Issues of governance, corruption, oppression and insecurity motivated me and many others to delve into the world of human rights, governance, accountability and democracy. This was quite a challenge as Turkana remained a KANU zone right up until 1997, when the youth, after intensive education and organisation, broke through the walls of lies, deception and control. It was an exciting and very dangerous time as police and the administration were the KANU weapons used to break up our meetings and to intimidate participants. 

But then the joy and pleasure we got when people protested theft of relief food and public resources made the challenges and frustrations all so worthwhile. Turkana was a wonderful place to be in the 80s and 90s. I then moved to Kitale in 1998 and that too had its challenges and joys. 

Q. You are the Executive Director of Haki Yetu, an organisation that gives a voice to people living in the Coast region. What issues do you think are most pressing in this region?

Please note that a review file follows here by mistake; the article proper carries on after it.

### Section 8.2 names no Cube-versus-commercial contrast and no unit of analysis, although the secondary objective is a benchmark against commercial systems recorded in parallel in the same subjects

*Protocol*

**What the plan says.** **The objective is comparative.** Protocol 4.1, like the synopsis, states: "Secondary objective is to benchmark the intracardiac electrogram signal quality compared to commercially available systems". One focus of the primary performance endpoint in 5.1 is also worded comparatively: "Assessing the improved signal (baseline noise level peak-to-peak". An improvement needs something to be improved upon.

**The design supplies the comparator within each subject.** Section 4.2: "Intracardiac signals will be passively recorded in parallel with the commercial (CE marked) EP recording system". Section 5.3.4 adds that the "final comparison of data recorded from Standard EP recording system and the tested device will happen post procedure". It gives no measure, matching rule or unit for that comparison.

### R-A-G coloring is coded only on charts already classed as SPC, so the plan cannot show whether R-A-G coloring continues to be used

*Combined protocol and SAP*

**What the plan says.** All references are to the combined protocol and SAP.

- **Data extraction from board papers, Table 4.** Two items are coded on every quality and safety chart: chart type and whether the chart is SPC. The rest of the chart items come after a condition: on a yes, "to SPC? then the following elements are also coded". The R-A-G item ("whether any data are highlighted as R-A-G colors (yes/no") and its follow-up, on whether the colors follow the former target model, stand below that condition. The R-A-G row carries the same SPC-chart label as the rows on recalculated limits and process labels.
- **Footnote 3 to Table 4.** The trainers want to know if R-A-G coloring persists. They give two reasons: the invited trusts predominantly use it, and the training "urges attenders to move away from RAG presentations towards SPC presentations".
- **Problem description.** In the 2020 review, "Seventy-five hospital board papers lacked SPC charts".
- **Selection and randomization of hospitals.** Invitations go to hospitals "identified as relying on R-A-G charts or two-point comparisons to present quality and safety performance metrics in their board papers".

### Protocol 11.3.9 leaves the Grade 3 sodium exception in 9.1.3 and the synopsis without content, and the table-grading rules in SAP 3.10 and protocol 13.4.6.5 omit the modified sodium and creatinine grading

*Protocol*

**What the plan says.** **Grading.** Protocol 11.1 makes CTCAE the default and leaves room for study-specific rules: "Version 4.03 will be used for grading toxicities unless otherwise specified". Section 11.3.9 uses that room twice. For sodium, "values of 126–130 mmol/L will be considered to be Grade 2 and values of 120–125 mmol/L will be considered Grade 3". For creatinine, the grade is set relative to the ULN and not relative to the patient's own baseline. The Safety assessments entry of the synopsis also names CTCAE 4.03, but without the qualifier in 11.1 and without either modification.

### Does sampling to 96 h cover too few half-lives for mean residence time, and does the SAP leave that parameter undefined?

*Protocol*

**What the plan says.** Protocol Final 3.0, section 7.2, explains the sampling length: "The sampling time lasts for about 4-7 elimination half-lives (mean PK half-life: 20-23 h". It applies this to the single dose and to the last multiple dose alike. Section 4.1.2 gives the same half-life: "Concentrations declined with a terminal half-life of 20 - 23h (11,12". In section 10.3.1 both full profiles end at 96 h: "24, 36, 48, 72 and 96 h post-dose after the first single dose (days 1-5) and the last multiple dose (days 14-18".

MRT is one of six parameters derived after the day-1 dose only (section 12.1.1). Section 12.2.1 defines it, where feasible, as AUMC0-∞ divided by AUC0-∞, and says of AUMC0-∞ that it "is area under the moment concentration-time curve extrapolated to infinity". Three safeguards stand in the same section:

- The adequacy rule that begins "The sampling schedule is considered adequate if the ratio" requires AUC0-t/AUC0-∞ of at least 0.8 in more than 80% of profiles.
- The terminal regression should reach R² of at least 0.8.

Land and historical land injustices remain the biggest threat towards the realisation of the Constitution and the development of the coastal region. The National Land Commission (NLC) recently revealed that 65 percent of all the historical land cases that they have been requested to investigate by the public come from the coastal region. The National Cohesion and Integration Commission (NCIC) recently admitted that land conflicts accounted for 75 percent of all the so-called terror attacks in Lamu County. 

Recent research that Haki Yetu conducted in Lamu entitled “Excluded and Displaced in Your Own Homeland” revealed the extent of the historical and current land injustices. Interestingly, the Lamu County government and the national government both boycotted the launch. Disappointing, but not surprising as the NCIC also revealed that the whole political and administrative class in Lamu have questions to answer with regards to the violence, allocation of land and their relationships with Al Shabaab remnants and local militia.